Image representation

The base for many measurement applications with optical methods is intensity images. The intensity which is perceived as brightness in the image is mapped to a digital gray scale image. Therefore these images are called grayscale images. The image is a grid that is composed of individual picture elements, so-called pixels. Each pixel represents a numerical value which represents the gray value. In a camera with a resolution of 8 bit grayscale differs from 0 for black to 255 for white, with 12-bit resolution there are 4096 gray levels. Grayscale images can be displayed as a matrix for processing and storing with software (Figure 1).

Matrix of grayscale image values

Figure 1. Computer based representation of grayscale images as matrix

There are different formats for storing digital images. For use in metrology, only image formats are possible, which are suitable for lossless transfer of image data. An involving loss transfer, as it is used for example in image compression to reduce image size, changes the image and may affect the location of edges and thus the measurement result. For lossless transfer, for example, the BMP (Windows bitmap), PNG (Portable Network Graphics [1]) and TIFF format [2] are suitable.

Image processing operators

There are different so-called “operators” for digital image processing. A distinction is made between point operators, local, global, and morphological operators.

Image processing operations that affect a pixel only depending on its value and its current position in the image without considering the neighborhood of the pixel are called point operations. Examples for point operators are brightness correction and the inversion of a grayscale image. The commonly used “gamma correction” in image processing to adjust images to the human visual perception is also a point operator using a power function with an exponent called gamma. By potentiating the gray values, a non-linear stretching in one part of the image and a non-linear compression in another part of the image is performed. With values for gamma larger than one, the image is darker, and for values less than one, the image is brighter.

Figure 2 shows the use of two other point operators. For contrast enhancement that is also called histogram stretching, the gray values are changed so that the entire available gray scale is used. For image segmentation often a global thresholding is used. Here, a binary image is created (black-white image) by displaying pixels below the threshold as black and above as white. This method is also known as binarization. A suitable threshold value can be determined from the histogram of the gray values when a bi-modal distribution of the gray values is available. A known computational method for thresholding is represented in [3].

Edge image derivation through thresholding and contrast enhancement

Figure 2. Contrast enhancement for histogram stretching, binary image with threshold from bimodal histogram and edge image derived from binary image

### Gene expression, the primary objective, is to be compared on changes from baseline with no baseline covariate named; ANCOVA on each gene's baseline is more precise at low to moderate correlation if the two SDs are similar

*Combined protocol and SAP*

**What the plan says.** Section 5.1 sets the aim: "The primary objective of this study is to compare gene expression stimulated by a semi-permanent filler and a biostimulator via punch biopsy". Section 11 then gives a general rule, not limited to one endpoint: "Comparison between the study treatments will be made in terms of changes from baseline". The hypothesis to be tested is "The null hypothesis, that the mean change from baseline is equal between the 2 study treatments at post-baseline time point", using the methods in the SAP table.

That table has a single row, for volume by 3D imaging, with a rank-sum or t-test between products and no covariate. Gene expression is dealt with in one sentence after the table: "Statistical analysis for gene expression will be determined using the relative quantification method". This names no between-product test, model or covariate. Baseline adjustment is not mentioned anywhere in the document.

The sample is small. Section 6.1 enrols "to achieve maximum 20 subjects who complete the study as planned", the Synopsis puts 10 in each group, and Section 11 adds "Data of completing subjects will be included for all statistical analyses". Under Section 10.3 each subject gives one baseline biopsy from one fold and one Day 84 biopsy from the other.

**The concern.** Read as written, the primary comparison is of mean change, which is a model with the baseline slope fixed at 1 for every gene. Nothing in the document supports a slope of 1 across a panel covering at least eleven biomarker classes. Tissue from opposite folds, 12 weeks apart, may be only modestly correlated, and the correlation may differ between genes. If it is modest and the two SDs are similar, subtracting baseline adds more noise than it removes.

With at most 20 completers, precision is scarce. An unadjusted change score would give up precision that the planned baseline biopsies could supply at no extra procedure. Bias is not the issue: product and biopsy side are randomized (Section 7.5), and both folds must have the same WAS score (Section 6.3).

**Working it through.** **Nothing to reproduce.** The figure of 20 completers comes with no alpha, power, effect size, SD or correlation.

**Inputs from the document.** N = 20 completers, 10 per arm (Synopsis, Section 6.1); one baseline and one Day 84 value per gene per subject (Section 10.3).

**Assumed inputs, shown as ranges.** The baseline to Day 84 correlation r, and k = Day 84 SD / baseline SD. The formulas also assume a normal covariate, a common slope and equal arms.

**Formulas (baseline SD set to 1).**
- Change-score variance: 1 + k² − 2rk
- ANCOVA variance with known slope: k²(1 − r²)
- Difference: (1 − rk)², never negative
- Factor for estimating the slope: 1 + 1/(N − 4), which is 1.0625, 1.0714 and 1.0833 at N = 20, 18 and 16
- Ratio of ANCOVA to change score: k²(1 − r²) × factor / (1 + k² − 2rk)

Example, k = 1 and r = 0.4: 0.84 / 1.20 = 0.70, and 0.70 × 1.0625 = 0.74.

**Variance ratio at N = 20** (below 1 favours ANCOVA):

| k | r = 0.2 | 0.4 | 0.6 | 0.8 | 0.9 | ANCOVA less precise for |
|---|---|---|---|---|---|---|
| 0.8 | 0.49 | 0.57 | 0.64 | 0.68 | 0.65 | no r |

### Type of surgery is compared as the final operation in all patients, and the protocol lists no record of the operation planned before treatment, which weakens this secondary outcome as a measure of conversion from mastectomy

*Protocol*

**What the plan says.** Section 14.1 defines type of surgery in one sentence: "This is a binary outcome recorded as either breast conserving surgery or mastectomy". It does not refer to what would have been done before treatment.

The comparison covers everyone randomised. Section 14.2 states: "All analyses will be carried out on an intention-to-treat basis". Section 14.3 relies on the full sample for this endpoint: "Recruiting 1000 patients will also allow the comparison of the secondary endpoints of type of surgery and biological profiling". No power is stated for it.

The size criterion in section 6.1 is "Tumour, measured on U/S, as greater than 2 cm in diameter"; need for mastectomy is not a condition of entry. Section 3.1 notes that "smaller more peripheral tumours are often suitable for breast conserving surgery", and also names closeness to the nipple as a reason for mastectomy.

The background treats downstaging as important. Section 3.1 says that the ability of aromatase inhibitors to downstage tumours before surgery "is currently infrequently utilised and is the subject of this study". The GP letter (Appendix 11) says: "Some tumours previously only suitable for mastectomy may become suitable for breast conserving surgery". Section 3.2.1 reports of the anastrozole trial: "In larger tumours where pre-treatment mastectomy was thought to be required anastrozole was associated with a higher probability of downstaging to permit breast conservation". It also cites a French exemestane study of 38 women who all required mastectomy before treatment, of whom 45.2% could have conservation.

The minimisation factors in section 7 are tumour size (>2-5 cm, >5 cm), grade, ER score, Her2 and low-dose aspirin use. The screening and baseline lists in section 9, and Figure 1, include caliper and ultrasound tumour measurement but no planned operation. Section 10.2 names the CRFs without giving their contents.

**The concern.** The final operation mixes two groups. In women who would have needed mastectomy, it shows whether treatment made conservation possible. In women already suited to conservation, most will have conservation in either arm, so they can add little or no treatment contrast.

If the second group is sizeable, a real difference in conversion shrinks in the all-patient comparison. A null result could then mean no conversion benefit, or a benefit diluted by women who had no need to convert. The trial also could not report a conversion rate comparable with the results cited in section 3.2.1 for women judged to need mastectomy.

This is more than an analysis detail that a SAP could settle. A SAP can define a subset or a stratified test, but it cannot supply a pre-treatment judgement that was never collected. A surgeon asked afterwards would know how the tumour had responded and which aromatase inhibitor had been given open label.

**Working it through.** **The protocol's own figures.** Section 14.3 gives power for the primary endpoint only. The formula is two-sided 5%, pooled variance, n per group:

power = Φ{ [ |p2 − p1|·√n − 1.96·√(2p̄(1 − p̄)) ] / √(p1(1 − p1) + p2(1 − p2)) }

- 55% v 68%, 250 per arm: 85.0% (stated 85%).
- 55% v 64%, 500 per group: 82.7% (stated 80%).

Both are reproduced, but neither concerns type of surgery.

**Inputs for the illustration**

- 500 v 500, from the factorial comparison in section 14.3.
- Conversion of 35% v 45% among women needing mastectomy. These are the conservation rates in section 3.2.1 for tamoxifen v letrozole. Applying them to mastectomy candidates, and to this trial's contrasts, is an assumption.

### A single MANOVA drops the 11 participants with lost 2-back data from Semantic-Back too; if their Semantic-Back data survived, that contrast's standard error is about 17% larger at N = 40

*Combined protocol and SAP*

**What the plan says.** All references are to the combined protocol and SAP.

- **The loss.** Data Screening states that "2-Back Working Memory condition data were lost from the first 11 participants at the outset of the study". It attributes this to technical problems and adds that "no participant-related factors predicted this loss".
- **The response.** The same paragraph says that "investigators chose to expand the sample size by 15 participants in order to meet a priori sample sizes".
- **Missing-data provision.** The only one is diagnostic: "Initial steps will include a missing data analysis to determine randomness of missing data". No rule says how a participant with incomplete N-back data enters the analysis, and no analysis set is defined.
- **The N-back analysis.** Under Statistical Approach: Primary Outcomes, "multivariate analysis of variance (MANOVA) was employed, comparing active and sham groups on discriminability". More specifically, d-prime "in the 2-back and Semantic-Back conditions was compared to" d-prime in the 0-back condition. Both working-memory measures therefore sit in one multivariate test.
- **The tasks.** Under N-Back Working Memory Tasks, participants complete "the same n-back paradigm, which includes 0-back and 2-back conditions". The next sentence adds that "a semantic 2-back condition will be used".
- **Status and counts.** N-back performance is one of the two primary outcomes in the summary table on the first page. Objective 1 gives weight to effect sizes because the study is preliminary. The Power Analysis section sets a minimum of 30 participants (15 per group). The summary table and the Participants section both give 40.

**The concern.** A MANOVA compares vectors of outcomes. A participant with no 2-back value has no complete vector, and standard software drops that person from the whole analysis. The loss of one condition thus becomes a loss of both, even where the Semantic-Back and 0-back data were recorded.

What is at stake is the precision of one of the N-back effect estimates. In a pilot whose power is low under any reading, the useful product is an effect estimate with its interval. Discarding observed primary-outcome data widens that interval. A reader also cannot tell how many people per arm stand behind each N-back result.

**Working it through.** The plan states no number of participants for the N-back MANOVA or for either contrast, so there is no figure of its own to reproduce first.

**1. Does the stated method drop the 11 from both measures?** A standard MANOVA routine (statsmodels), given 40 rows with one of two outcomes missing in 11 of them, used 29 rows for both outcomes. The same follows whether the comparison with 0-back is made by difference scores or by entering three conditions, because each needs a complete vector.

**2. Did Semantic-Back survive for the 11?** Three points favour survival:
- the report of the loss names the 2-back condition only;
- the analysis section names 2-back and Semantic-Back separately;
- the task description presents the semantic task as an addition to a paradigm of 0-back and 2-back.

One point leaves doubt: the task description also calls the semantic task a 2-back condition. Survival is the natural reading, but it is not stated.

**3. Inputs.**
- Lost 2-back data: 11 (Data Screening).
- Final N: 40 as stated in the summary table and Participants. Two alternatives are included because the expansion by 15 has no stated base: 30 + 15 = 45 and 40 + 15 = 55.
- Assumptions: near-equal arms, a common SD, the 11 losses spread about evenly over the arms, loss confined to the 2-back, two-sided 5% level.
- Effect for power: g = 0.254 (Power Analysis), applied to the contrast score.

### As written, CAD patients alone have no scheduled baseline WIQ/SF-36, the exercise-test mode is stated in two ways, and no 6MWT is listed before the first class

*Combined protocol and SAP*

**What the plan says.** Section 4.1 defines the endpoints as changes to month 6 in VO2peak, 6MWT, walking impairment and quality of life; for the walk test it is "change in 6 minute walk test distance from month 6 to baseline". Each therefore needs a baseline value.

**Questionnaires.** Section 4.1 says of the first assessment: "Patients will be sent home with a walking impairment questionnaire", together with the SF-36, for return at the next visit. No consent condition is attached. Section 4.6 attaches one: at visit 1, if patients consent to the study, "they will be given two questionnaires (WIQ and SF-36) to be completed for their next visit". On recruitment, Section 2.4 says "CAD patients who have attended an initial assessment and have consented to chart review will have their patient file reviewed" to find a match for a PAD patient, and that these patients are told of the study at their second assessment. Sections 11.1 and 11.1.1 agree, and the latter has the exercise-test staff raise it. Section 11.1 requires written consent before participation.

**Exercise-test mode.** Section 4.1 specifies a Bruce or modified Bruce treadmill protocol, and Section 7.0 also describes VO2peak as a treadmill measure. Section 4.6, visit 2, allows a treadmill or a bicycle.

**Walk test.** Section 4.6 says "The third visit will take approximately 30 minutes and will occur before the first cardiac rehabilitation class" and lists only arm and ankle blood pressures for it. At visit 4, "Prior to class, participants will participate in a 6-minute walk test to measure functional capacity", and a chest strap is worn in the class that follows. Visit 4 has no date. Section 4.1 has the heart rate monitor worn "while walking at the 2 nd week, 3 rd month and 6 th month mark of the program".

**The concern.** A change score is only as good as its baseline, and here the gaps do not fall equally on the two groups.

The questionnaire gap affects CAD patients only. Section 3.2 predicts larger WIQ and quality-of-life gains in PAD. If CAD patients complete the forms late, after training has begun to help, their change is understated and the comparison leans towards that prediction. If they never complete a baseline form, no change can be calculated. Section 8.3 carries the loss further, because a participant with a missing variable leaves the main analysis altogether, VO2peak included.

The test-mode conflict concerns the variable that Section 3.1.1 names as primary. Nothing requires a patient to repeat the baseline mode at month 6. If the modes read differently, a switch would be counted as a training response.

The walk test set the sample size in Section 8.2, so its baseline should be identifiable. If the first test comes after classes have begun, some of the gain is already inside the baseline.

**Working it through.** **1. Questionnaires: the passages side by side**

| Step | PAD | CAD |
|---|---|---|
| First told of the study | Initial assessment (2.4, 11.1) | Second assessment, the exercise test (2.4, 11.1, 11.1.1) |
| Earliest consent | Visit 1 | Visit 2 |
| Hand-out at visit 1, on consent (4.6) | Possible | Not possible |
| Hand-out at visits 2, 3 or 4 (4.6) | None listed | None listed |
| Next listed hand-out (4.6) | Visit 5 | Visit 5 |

For local operators, the new gray value of a pixel depends not only on its previous value but also on the gray values of the pixels in its environment. The environment is defined by a so-called neighborhood. A typical neighborhood is the 8-neighborhood (3 x 3 pixel). Figure 3 shows the use of two operators considering the pixel itself and its eight neighbors, which are referred in this context as filters for eliminating image distortions.

Mean and median filter explanation

Figure 3. Local operators for eliminating image distortion: mean and median filter

Local filters in which the pixels of the filtered image are calculated from the weighted sum of the pixels of interest are referred as linear filters. The underlying mathematical procedure is a so-called convolution. There are many different linear filters [4]. Filters, such as the average filter described above or the Gaussian filter, in which the weighting factors depend on the distance to the subject pixel according to the shape of the Gaussian curve, are used to smooth the image. Thus they represent a low-pass filter. Also, the median filter, in which the median of the surrounding pixels determines the filtered pixel, is a low-pass filter.

Edge detection

In contrast to the low-pass filters, the high-pass filters are used for highlighting edges.

Figure 4 shows an edge image generated with the so-called “Sobel filter”. Given the image captured by the camera, in this example first preprocessing is done to remove distortion with the above described low-pass filters. Subsequently, edges are highlighted in two directions by two filter masks of the Sobel filter. The superposition of the images provides the edge image. This type of edge filters is based on the discrete differentiation of the image and is therefore also referred as a gradient filter.